So, how do we break the simulation? Well, the way it works is that on each pass one of the "unhappy" shapes will jump to a vacant spot, while "happy" shapes will stay where they are. The simulation runs until this produces a configuration where all the shapes are happy, assuming it can do that. Obviously, the more picky the shapes are, the harder it is to find such a configuration, and at some point the whole thing should break down-- it obviously has to fail if the shapes want more than 87.5% or fewer than 12.5% of their neighbors to be the same as them, but you might expect a practical implementation to break down somewhere before those thresholds.

Now, of course, there's a halting problem issue here-- it's impossible to say whether a particular configuration will necessarily fail to produce a solution, as opposed to just not finding one yet. But as a proxy for this, I decided to measure the time required to settle into a "happy" configuration as a function of the minimum or maximum number of neighbors of the same type. It wouldn't be science without a graph, so:

Time required to find a "happy" configuration for some minimum number of neighbors of the same shape (black points) or some maximum number of neighbors of the same shape (red points).

Because this is random, I ran five trials for each; the error bars on the graph are the standard error of the mean of the five. Though that's understated for the top red point, for reasons I'll get to in a minute.

You can see that the simulation converges very quickly for extreme values-- for a minimum value of one neighbor or a maximum of seven, it's only a second or two. The time increases as the shapes get more demanding, and eventually blows up. I never got it to converge for a minimum number greater than five, or a maximum less than four. In fact, the maximum-of-four point is underestimated-- two of the five trials I did never settled down within the three minutes I allotted.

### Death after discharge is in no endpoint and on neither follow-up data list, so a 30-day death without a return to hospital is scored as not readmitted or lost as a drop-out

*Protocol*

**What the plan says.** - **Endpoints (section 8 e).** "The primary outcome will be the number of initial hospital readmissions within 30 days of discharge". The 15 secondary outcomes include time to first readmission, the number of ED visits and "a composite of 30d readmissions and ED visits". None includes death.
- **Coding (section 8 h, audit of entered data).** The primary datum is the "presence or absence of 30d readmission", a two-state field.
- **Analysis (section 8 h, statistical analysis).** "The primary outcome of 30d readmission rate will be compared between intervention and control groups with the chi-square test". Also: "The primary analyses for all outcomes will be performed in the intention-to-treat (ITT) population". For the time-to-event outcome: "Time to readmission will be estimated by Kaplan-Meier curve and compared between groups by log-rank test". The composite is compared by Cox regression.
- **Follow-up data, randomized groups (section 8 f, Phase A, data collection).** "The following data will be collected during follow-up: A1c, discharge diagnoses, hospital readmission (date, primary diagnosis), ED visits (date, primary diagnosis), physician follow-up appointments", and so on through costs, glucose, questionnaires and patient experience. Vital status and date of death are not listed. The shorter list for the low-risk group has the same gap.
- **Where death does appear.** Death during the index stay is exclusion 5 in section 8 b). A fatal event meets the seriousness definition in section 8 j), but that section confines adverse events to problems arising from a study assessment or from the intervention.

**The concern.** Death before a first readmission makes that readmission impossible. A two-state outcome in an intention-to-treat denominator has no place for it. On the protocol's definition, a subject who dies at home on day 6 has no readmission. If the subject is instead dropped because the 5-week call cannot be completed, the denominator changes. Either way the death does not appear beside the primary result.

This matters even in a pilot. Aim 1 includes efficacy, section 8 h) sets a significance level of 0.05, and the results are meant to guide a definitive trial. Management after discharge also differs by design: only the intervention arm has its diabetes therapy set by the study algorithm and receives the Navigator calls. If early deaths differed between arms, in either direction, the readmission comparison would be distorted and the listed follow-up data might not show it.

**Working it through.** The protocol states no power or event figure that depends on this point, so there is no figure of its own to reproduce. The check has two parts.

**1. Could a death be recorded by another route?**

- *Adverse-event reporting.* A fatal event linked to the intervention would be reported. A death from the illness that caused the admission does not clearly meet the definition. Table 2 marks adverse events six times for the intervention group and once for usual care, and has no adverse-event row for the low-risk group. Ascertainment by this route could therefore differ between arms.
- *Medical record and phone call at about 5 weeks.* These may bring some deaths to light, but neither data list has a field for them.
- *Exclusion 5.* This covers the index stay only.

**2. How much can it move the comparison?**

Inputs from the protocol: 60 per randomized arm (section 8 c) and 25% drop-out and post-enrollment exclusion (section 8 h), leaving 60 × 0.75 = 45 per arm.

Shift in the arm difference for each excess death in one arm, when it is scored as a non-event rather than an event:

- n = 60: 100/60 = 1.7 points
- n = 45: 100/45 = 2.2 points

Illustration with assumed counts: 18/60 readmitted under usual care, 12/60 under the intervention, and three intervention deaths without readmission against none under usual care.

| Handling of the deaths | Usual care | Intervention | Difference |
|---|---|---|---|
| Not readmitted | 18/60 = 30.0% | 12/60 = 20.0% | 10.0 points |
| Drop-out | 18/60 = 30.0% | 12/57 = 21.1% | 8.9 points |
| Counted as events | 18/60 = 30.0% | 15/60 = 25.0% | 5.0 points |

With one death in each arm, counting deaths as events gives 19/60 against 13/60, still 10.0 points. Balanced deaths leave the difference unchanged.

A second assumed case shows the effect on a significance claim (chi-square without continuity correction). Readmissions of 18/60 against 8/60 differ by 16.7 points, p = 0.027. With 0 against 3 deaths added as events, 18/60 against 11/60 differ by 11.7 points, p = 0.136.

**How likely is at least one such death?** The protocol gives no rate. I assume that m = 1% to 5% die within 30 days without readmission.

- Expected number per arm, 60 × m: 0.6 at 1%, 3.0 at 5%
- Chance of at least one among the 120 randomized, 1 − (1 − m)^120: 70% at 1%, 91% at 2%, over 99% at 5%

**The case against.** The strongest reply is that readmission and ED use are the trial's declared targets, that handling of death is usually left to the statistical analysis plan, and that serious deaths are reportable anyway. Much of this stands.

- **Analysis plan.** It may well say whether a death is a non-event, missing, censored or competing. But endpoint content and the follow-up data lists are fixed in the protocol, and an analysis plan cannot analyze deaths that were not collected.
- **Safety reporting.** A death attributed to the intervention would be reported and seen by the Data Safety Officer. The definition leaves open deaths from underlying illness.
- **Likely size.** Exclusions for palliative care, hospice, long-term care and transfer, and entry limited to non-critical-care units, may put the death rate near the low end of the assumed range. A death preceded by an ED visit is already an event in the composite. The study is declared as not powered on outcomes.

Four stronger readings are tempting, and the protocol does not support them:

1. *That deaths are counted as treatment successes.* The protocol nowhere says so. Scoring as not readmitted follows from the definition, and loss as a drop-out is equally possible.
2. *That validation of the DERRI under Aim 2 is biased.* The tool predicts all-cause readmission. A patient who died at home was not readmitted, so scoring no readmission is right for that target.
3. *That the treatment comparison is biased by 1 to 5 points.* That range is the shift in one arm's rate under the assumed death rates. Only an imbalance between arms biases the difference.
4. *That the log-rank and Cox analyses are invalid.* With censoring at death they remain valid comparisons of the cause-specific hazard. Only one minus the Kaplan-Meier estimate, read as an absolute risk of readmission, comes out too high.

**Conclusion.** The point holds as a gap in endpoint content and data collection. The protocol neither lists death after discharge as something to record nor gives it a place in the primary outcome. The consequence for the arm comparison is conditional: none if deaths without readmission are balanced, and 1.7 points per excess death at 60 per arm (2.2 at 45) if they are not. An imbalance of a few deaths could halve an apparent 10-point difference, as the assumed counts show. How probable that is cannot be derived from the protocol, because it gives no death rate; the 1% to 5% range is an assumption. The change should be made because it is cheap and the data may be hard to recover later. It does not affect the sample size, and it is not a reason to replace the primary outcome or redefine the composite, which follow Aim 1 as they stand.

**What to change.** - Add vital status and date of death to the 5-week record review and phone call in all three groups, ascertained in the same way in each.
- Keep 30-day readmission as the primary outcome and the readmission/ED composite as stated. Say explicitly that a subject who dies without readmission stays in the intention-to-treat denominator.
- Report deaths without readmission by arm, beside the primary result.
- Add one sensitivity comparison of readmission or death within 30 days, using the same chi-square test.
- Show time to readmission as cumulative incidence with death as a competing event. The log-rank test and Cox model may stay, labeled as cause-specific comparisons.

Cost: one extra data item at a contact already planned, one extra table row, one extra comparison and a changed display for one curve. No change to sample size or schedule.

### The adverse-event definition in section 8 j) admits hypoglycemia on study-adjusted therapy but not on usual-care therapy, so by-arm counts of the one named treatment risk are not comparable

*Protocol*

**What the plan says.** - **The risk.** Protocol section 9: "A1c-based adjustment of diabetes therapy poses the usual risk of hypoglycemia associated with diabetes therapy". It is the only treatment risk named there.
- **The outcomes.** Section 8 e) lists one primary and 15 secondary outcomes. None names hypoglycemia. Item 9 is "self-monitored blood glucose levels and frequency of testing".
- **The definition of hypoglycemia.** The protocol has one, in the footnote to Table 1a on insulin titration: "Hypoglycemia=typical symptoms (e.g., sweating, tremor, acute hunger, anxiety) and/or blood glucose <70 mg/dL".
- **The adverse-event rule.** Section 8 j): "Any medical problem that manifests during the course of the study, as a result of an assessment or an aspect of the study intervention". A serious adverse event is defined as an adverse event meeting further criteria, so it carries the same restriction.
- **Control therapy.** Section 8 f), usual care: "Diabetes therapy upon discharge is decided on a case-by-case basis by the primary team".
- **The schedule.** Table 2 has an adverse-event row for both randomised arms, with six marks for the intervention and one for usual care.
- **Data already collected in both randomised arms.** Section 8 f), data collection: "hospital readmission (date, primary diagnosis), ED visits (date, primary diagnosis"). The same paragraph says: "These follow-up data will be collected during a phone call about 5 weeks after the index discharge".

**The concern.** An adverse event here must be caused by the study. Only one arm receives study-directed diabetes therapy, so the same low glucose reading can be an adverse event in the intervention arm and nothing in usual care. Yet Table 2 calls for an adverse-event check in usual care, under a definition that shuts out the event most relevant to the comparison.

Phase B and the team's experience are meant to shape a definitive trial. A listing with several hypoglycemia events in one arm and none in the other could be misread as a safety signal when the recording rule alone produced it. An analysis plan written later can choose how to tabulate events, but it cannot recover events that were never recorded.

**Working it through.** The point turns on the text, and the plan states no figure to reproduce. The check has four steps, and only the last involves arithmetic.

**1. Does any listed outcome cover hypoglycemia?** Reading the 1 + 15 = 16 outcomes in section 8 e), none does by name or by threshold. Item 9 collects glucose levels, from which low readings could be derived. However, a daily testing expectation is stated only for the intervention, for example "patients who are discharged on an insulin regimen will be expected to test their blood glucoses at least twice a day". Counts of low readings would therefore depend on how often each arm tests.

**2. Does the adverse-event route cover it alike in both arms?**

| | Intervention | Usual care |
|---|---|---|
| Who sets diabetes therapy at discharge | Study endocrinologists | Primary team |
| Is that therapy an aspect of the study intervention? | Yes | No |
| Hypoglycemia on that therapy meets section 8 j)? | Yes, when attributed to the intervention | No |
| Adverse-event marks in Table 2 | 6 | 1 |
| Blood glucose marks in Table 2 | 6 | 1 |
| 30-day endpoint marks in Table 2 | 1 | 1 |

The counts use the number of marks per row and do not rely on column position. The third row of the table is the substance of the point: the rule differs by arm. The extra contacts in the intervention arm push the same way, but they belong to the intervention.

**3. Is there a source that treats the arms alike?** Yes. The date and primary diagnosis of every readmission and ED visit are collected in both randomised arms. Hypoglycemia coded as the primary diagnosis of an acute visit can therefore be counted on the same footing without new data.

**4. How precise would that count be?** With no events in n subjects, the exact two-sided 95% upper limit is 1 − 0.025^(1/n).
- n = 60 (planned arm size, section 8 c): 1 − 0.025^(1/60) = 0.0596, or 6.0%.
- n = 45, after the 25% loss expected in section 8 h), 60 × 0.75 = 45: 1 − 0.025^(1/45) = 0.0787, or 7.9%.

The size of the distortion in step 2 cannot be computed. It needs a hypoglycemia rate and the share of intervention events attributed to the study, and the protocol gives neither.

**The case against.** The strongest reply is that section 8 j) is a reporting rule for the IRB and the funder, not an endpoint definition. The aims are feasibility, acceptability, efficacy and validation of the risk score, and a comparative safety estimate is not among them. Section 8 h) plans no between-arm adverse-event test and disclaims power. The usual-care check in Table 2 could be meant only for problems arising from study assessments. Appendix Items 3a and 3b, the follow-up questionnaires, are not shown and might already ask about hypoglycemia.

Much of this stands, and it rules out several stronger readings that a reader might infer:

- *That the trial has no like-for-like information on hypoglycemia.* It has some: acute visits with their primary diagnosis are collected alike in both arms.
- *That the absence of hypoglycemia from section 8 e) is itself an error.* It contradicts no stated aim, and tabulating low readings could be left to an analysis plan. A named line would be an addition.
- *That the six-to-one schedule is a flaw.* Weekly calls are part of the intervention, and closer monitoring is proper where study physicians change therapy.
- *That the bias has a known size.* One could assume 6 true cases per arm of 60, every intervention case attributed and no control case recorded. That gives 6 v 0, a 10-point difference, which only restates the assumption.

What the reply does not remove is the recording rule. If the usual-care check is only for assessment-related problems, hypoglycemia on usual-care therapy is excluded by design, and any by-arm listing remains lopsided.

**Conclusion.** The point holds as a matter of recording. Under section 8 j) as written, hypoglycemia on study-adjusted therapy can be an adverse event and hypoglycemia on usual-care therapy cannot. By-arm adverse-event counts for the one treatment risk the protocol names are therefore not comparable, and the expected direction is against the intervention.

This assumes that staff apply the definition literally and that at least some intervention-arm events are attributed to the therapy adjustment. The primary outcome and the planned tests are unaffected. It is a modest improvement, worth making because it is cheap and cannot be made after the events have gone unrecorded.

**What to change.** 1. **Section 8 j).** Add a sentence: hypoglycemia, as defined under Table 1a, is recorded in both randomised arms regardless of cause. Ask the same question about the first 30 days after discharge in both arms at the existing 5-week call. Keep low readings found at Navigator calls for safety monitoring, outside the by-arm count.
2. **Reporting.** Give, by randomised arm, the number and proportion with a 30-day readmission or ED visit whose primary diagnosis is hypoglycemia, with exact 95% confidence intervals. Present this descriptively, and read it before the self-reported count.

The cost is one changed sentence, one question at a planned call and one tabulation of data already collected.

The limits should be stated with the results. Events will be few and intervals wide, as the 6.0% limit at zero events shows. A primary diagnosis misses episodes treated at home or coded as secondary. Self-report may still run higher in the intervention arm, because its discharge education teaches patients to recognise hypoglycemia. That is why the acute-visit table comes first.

The diversity-demanding shapes produced some cool patterns, which sort of point to why the problem is so much harder in that case:

Final configuration for shapes demanding no more than half of their neighbors be the same.

You can see that this leads to a set of stripes, so that a typical shape has only two neighbors of the same shape. This pattern is completely self-organized, which is pretty cool.

Now, the model allows you to set both upper and lower limits. This obviously gives an awful lot of parameter space to play with, but because I didn't want to spend infinite time on this, I decided to fix the maximum number at seven neighbors of the same shape (or, if you prefer, demanding at least one neighbor of a different shape), and vary the lower limit. This produced patterns like this:

Pattern for shapes demanding at least two neighbors of the same shape, and at least one of a different shape.

Unfortunately, I was only able to get two data points. Requiring one of each converged within about 3.5 seconds. Requiring two of the same shape and one of the other shape took anywhere from 35 seconds to more than three minutes, and I never got a solution with a minimum of three and maximum of seven to work, even when I left it running while I went and took a nap for an hour and a half.

Other things you could investigate with this include the influence of changing the amount of empty space-- I kept it at 20% for these, because that gave reasonable convergence times. Reducing that to 10% increased the time slightly, and increasing it to 40% reduced the time a bit. I also kept the mix of squares and triangles at 50/50 for all of these tests, but you could obviously complicate things by putting in more of one or the other. Feel free to run your own tests, and send the results to Rhett for grading

So, what's the take-home message, here? Well, pretty much the usual: if you look for it, you can find physics in just about anything. Even the social interactions of imaginary polygons.